As my memory rests,
but never forgets what I lost;
Wake me up when September ends.
- Green Day, Wake Me Up When September Ends
Undoubtedly it was just a coincidence.
A frustrated customer called to complain, again, that his Wednesday morning copy of The Chronicle didn't include The News-Times. It's been a recurring problem that we thought we'd solved, but as of that morning it was apparent that we had not.
I had an errand to run out in his area, so I took him a paper. His wife answered the doorbell, thanked me for the delivery, and asked if I was who she thought I was. (I was, by the way.)
"I knew your mother," she said, explaining that she'd been a patient at the doctor's office where Mom worked and commenting on how much she thought of her.
That was good to hear. It was unavoidable that I'd been thinking of Mom a lot with Mother's Day coming up, and there's a certain amount of validation in knowing that someone unrelated to her remembers her, too.
It's been nine years since Mom got a Mother's Day card from me. All the cards I've bought since the turn of the century have been from the "To Wife" subsection of Mother's Day cards. (And usually from the "To Wife, Humorous" sub-subsection, since I'm not too crazy about the "To Wife, Sappy" cards.)
No matter how funny or touching those cards are, it always feels a little fake to express feelings or mark an occasion by using someone else's sentiments.
But it feels downright awkward to know there's a whole section of those cards that I'll never need to even browse again - those labeled "From Son."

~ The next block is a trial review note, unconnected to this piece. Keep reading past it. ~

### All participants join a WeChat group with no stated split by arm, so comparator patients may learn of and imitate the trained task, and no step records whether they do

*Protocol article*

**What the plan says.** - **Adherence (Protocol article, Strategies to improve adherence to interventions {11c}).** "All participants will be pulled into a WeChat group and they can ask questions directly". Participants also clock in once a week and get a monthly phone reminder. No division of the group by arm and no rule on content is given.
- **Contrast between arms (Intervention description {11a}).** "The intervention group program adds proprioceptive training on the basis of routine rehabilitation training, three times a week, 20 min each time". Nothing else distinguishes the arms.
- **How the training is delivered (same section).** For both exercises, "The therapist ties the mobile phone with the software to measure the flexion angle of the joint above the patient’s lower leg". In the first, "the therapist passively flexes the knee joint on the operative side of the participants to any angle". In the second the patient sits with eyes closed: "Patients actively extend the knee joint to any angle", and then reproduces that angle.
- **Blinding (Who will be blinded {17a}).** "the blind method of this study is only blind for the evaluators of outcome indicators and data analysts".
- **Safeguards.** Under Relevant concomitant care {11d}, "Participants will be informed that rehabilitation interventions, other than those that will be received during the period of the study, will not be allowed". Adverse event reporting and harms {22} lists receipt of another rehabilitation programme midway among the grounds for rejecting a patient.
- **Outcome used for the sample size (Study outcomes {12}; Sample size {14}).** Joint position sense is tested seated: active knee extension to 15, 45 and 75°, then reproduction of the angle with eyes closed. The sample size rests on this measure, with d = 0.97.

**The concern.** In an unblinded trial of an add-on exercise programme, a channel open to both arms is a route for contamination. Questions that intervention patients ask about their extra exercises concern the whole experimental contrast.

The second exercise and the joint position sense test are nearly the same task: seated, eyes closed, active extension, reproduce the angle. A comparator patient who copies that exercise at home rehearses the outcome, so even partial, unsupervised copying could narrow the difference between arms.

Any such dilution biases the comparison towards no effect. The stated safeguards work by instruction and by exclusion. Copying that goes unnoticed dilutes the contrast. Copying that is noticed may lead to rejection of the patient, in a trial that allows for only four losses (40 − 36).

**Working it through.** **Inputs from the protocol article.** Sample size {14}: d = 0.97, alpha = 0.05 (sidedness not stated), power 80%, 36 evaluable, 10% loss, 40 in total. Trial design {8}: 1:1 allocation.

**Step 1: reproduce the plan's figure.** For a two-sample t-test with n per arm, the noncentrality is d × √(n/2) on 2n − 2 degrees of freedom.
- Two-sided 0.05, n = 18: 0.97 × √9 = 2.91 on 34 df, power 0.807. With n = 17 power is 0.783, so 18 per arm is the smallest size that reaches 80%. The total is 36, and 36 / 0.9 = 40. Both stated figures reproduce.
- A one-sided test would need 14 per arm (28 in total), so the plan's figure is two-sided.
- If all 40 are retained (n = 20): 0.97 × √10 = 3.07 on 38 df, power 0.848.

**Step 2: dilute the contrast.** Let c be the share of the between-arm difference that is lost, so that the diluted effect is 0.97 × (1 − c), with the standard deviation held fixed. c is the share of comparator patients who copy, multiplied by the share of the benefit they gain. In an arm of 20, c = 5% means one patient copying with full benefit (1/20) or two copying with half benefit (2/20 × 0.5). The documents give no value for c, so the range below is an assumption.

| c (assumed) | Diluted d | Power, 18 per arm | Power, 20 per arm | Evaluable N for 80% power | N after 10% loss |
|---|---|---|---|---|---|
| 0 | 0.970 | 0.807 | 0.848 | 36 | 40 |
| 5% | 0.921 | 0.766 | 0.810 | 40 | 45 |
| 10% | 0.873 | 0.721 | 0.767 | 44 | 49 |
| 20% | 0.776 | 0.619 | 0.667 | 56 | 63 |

Oh, I've still got a mom. That'll always be true. I just don't have one who's expecting me to show up with a card on Mother's Day. Since she died back in September 2000, I've left those cards in the rack for other people to buy for their mothers.
Am I envious of those sons and daughters? Absolutely not at all. Just the opposite: I'm thrilled for every person today who is able to celebrate motherhood with their mom. And I'm likewise saddened for those who, like me, skipped a section of the greeting cards this week - especially those who have done so this year for the first time.
A couple of friends have unwillingly joined that group in the past year. I'm never really sure what to say when that happens, though I'll always remember one kind but blunt friend who told me, at Mom's funeral, that while the hurt was bad then, it would be worse six months later.
She spoke from her own then-recent experience and was absolutely right, though I suppose it's impossible to know whether her prophecy for me was self-fulfilling. In any event, a few months after the funeral the full weight of the loss finally settled in like one of those lead X-ray blankets: heavy, stifling, miserably uncomfortable.
Because I find tremendous value in being blunt, I not only appreciated her insight but have since passed it on to others - if, perhaps, a little more gently. I try to make it sound less like a warning and more like a friendly head's up.
Either way, it probably isn't possible to provide a similar alert at the greeting-card aisle: "Warning: If you've lost your mother recently, you might want to skip this section."
We certainly won't skip the holiday, though. Along with my daughters, I'll celebrate the motherhood of my wife (who, one naughty card reminds her, became a mother only with my help). And we'll all celebrate her mother who is still very much with us and is, as she proudly and frequently reminds us, the matriarch of the family.
And I'll also use the occasion to remember the happy numerical coincidence that my mother, born in 1939, was with me for 39 of the best years of my life - and remains with me in happy memories.
Happy Mother's Day to all.
Barry L. Paschal is publisher of The Columbia County News-Times. E-mail comments to barry.paschal at newstimesonline.com.
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